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The Shadows of Samuel Craven

Estimated reading time — 5 minutes

In the sleepy town of Windarm,
a street where no one goes,
a child of wondrous prying
was deadened in crooked pose.

His name was Samuel Craven
a boy no older than ten,
sneaking out from the safety
of his home, a reluctant one then.

The breeze of the night engulfed him
as he ran free and clear to his doom.
To a place which never existed
but he’d found it, no less, in his room.


At night the shadows would scurry,
and paint pictures of streets on his wall,
as he’d lie in his bed and observe
a place where children stood tall.

Each night the pictures grew stronger,
as slivers of dark made the scene;
a street of cobble and houses,
glowing windows, thatched roofs, and oak beams.

On his wall, shadowed children would scamper,
playing late and loud as they pleased.
While Samuel lay there in envy,
of the place he so wanted to be.

For his parents seemed strict and distant,
far removed from the freedom he yearned.
And of course Samuel wished for an instance,
where the rules of grown-ups could be spurned.

Night upon night he was beckoned,
by the children playing tag on the wall,
and the rules of his parents rang harshly;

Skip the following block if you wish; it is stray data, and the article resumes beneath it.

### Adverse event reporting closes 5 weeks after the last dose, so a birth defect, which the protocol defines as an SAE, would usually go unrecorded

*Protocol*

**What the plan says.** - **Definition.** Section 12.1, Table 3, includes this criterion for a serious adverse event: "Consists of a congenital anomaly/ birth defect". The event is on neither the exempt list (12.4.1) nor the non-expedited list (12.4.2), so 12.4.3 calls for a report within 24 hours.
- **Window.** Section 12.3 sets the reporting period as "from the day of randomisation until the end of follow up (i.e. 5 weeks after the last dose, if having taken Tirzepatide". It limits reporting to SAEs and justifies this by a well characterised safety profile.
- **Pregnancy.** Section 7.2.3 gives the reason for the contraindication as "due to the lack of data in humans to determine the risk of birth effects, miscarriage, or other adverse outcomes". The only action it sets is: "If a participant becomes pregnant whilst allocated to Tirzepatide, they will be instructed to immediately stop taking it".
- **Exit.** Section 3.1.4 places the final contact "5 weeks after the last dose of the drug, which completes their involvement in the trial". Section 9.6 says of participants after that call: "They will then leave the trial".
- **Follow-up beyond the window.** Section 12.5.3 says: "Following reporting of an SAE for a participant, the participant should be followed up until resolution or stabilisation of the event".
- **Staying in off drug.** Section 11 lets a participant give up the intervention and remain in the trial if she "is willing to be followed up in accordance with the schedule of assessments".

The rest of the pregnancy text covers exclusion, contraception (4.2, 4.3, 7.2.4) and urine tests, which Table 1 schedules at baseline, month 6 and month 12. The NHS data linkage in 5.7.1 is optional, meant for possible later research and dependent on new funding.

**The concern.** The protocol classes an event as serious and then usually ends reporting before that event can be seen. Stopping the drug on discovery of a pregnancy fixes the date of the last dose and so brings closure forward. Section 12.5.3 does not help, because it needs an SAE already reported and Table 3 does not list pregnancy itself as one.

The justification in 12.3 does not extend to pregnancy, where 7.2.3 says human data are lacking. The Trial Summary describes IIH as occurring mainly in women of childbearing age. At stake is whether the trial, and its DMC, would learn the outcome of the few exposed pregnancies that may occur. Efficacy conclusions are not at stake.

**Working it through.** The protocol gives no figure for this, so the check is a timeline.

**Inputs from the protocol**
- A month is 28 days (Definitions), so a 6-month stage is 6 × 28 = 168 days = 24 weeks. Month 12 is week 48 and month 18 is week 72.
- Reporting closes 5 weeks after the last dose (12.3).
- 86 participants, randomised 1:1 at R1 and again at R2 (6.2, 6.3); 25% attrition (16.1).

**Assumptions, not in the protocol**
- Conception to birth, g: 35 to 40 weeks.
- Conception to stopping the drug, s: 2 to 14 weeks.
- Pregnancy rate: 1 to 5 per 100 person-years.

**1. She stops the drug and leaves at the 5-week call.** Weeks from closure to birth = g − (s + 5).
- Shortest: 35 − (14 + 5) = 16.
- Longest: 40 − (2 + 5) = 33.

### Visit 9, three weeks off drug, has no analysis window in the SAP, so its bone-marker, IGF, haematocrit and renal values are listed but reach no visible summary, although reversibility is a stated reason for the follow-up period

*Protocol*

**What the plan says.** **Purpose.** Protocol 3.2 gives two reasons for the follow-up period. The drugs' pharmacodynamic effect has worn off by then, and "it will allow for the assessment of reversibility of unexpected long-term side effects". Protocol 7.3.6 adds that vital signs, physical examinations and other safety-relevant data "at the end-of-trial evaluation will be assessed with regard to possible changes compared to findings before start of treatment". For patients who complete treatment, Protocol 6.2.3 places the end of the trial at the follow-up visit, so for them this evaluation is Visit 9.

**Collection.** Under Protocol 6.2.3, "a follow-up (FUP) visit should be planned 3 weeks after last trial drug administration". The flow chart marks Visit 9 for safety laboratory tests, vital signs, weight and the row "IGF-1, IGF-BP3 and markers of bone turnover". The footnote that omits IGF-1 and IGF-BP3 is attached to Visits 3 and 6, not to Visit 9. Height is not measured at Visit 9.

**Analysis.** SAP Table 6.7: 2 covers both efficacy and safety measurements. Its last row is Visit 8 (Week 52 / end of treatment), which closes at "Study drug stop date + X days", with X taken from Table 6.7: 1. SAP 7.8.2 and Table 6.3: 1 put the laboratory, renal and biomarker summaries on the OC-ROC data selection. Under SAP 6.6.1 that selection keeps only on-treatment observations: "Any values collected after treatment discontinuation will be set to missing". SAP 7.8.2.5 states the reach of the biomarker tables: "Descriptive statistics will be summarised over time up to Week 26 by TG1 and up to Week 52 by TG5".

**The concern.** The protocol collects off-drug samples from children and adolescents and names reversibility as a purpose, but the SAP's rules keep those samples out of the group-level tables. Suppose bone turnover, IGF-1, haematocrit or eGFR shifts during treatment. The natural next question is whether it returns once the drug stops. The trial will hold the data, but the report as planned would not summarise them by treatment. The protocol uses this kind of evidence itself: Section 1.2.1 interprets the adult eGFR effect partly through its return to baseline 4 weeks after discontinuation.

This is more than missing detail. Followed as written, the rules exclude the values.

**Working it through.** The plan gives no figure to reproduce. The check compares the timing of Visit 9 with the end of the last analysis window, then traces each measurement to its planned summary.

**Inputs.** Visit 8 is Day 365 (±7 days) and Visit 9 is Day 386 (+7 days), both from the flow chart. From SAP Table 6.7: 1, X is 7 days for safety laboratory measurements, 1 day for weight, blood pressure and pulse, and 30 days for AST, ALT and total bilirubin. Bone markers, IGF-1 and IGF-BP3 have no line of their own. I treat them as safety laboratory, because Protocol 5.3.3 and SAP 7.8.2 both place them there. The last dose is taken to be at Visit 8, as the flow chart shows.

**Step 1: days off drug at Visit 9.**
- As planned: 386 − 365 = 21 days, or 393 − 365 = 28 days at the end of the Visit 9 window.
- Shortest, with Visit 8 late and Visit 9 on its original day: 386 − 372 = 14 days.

in his ears, in his soul, in him all.

On the fifth night the picture froze sharply,
and the shadows of children turned round
to face Samuel Craven, with wide grins in place,
made of dark, and of light, which was drowned.


“Come with us, dear Samuel”, they whispered.
“You can play with us now in our street,
and you never need worry about grown-ups again
for here parents and children shan’t meet”.

Young Samuel did not have to answer,
for he leapt from his bed with glee,
through the wall where empty eyes watched him,
open handed and whispering “be free”.

As the thin shadowed hands of the children
grabbed his own and pulled him within,
the world turned grey to poor Samuel
and his vision began to dim.

“Welcome home, my dear little boy”,
said a voice cracked with age, wheezed and thin.
And as his sight was encroached by the darkness,
Samuel saw what had spoken to him.

A figure stood at the end of the street,
something tall and spindly of limb,